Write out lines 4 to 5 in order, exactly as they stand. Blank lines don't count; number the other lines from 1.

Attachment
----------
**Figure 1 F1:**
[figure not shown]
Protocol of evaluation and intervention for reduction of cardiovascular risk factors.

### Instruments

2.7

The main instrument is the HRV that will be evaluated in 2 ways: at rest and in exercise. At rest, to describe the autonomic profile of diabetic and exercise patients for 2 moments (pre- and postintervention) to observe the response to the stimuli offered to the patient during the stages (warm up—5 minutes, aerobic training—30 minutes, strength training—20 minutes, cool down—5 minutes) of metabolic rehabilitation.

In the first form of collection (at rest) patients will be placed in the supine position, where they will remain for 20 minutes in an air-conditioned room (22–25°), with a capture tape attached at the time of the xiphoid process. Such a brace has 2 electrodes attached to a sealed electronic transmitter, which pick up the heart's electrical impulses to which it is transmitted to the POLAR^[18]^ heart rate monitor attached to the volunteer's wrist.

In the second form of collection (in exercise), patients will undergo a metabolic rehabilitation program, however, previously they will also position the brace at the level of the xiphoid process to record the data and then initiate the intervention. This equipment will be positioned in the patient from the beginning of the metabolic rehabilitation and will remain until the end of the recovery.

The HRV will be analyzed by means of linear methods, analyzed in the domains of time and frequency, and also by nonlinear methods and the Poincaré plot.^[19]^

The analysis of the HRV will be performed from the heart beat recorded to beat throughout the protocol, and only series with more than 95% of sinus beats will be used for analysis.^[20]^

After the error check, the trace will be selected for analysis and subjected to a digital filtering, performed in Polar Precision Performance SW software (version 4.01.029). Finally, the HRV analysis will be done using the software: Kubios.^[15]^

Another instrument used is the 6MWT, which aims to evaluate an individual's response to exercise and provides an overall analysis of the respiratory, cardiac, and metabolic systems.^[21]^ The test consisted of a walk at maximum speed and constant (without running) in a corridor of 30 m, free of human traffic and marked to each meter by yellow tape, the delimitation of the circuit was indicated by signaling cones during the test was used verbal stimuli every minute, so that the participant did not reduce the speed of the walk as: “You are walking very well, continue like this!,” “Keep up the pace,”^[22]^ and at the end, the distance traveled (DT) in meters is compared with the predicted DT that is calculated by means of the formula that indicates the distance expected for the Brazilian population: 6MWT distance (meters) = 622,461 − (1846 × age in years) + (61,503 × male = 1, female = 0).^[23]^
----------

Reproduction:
### Instruments

2.7